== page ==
Joel in the Garden: Color is arriving

      Watch Joel in the Garden on KMTR NewsSource16 at 6 a.m. and 5:30 p.m. Thursdays

      EUGENE, OreWith even more daylight and average temps in the 60s, it's a good time of year to start dressing up your yard. But backyard doesn't have to mean back-breaking.

      Some of the first color of the season is returning to Roland and Luba Jillings' backyard in west Eugene. "Absolutely. It gives you hope and a promise," Jillings said.

      The Jillings combine beauty and bounty in their sprawling terrace. In their raised beds are strawberries and room for vegetables. "It's easier to deal with when you're taking care of it during the summer time," Jillings said. "You don't bend that much."

      Around the rest of the yard, you'll find pruned raspberries, blueberries and rosebushes. "It's like the old saying, 'spare the rod, spoil the child', it's the same with roses. Spare the pruners and you've spoiled the rose," Roland said.

      Watering may not be a chief concern just yet, but it will be within the next few months. And what Jillings has installed is a series of soaker hoses snaking throughout his entire flower bed, along with drip lines feeding each larger perennial, such as his rosebushes. "Specific plants need a little bit more water than that, so then you run in parallel with the drip lines," Roldand said.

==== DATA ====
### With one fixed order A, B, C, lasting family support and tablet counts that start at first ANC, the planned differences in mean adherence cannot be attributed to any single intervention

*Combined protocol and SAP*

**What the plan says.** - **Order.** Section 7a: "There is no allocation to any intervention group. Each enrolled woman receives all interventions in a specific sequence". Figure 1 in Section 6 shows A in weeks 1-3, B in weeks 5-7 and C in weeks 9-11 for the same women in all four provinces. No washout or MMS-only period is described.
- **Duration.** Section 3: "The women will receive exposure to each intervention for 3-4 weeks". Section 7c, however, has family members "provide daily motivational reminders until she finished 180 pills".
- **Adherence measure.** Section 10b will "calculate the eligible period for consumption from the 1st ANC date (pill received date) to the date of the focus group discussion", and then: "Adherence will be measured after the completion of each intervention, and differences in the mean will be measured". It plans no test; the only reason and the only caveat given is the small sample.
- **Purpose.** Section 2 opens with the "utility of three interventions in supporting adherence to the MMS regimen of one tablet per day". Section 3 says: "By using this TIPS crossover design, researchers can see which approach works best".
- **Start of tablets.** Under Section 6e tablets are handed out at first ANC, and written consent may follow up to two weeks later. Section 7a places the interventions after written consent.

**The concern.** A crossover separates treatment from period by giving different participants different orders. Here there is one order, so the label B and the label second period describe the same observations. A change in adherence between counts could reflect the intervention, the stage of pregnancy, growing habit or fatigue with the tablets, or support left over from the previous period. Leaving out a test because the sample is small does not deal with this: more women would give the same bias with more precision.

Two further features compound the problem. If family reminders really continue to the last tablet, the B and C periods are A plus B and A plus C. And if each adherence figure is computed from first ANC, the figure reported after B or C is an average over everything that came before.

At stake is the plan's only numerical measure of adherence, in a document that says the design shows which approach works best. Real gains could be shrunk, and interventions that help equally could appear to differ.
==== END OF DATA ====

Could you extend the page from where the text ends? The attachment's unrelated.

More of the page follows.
The hose system will save the Jillings hours' worth of watering time every week. While the Jillings yard is looking pristine, the yard behind KMTR leaves a bit to be desired. So I'm adding a few pansies for a splash of color. "Those are the ones you get the biggest bang for your buck. Something that'll bloom from spring through fall. And it adds a lot of color to the area," Stuart Leaton said. Leaton is the general manager at Gray's Garden Center in Eugene.

      It's also not too late to plant a few potted blueberries. Since they grow best in acidic soil, you can add a mixture of compost and sawdust to the soil. "The bloom cycle really is all about the same. When they do cross pollinate, it gives you a little sweeter berry. It gives you more variety to choose from," Leaton said.

      A sweeter reward that will come later. But there's still time to get a few in the ground.